According to a recent article from The Telegraph, India is one of the 10 cheapest countries in the world to study at just £3629.62 (US$4835.78) to study per year. That’s tuition combined with living costs by the way. I cannot emphasise how little that is. It’s more than 5 times less than the cost of studying in the UK (around £21000) and about 6 times less than studying in the US (around £24000). That is just staggeringly cheap.
This allows for a lot of opportunity to travel the majesty of the country; you can travel first class a lot more often when making those kind of savings. Travel can also be peanuts if that’s what you are interested in. Sleeper trains, rickshaws and buses cost very little. Road trips can be fascinating affairs (if a little bumpy) through the tea estates of Darjeeling, the holy Ganges, to the Taj Mahal, or wherever you fancy.
You really have not tried Indian food until you have been there yourself. A cliché yes, so, so true in this case.
Have you had Chai breaks with samosas during the day? Succulent indigenous fruits? An immense variety of vegetarian and vegan options? Home cooked naan? Endless tea and coffee shops bustling with youthful activity? Chapatti? Masala crisps? Thums Up? The intoxicating scent of street food?
I’m getting hungry just thinking about it.
Coming back from India is an experience in itself. It’s tricky to describe. Perhaps it’s the religious aspect, its vibrant and youthful politics, the poetry and wisdom, the sports, the vast population, the monsoons or the passion of the people, but India just grabs you and you become one with it.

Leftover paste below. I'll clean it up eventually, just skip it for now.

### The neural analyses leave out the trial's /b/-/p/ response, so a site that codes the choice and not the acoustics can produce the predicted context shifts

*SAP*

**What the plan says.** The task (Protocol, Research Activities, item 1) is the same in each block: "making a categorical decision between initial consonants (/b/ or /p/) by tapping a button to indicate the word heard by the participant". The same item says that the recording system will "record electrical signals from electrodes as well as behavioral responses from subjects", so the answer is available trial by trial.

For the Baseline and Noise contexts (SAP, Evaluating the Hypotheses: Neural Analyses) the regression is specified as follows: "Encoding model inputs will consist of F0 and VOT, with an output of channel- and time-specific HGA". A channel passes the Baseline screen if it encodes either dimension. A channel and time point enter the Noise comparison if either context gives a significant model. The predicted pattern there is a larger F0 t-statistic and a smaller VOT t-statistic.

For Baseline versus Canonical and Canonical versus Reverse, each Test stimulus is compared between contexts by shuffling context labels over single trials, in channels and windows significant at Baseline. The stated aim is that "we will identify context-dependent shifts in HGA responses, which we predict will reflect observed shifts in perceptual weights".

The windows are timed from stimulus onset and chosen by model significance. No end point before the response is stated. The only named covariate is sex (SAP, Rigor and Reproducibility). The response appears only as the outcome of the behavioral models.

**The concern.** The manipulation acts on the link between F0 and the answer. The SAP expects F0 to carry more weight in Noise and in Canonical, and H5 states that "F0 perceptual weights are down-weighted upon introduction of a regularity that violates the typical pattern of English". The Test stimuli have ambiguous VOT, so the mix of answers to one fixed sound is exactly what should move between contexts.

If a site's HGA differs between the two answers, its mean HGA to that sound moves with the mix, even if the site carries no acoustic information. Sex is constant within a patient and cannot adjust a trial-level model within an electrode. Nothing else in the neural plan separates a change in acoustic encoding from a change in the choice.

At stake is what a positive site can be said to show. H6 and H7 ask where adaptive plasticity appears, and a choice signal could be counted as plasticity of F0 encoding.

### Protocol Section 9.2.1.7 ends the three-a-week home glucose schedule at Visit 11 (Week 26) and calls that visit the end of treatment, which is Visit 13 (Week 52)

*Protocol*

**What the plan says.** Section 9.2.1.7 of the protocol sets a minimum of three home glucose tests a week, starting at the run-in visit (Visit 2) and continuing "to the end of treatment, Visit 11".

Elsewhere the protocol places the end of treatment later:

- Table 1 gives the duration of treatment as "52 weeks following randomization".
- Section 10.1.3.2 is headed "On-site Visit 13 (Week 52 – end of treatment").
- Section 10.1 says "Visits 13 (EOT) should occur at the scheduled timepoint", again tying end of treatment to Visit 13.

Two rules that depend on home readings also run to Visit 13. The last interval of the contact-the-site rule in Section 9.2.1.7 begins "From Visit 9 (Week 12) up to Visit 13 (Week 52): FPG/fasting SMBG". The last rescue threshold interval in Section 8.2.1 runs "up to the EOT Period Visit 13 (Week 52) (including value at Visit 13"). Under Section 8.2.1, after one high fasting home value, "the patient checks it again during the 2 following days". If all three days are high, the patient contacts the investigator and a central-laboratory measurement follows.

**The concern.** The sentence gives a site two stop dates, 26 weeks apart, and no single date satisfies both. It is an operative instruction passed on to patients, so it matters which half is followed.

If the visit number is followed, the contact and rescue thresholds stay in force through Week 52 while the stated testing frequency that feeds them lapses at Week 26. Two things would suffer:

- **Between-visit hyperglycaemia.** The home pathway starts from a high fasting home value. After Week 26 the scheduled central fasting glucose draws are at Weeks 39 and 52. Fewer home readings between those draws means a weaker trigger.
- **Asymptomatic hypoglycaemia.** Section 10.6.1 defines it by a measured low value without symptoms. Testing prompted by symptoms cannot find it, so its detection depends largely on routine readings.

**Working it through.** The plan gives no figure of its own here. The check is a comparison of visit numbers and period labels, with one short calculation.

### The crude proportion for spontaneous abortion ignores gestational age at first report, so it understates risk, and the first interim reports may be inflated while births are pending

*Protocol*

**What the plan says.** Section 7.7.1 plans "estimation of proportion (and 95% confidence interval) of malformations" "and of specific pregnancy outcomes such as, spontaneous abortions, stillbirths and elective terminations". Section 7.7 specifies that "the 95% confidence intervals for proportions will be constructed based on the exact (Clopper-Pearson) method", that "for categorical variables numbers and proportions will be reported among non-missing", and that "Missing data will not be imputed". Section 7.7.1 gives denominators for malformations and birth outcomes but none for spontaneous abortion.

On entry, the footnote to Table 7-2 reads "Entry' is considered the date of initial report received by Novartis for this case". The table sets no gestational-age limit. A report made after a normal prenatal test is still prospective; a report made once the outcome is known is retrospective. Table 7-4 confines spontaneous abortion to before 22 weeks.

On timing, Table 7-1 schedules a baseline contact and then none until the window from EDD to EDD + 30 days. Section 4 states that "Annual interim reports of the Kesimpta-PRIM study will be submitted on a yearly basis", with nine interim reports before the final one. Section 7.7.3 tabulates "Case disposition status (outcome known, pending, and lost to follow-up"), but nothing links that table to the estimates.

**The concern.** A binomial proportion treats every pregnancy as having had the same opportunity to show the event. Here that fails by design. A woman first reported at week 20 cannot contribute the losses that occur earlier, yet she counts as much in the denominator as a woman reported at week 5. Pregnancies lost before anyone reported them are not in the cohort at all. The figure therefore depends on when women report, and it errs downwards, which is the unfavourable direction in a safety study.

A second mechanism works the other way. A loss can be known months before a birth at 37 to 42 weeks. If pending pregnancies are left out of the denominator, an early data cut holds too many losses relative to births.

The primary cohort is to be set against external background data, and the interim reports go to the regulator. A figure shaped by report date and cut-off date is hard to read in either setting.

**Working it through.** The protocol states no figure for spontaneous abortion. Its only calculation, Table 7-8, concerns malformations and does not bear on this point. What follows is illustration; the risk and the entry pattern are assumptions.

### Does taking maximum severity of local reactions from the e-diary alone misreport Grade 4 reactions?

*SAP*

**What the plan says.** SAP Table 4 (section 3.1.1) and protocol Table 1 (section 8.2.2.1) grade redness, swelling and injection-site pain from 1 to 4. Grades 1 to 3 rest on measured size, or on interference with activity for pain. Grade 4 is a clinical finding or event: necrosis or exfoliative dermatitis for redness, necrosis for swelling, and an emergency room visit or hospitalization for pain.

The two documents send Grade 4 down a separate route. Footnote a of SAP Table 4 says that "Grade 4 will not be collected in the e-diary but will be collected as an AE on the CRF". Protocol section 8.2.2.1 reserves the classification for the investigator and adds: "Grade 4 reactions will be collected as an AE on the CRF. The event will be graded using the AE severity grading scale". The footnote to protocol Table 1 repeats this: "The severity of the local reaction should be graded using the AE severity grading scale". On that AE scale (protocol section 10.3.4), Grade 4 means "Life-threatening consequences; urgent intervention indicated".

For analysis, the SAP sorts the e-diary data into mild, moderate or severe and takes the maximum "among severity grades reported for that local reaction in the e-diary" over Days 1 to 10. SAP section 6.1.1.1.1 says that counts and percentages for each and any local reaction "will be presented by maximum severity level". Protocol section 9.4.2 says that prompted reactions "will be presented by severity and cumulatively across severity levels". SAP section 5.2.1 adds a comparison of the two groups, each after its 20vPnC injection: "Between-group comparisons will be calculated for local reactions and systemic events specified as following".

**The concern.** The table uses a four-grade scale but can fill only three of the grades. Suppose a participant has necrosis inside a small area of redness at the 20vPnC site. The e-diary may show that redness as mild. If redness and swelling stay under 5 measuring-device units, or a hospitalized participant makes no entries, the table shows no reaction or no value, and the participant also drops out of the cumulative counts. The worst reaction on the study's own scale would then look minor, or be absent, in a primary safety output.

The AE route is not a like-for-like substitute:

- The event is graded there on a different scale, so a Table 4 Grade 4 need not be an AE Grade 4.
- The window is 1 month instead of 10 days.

It’s not unexpected for returnees to miss the country deeply and feel fundamentally altered after the experience. Steve Jobs famously visited India where he learned the values of focus and simplicity, two principles he imbued in every business he was a part of and two that can define Apple products to this day.
You will be inspired to travel more, learn as much as possible and it will mature you in a way that very few other places can. Enlightenment is common there and returning back to normal life may never feel quite right. What you’re feeling is your development as a person, an experience that is impossibly strong in India more so than any other place.
India is big and messy and it resists classification in so many ways. There really is no other way to experience it other than going there. Perhaps this is what my friend felt when he dismissed India, as he just knew so little about it.
But you should not be ignorant of beauty out of laziness, especially a place that allows such improvement and fulfilment as India. A place where you can become the best possible version of yourself. And what is more valuable than that?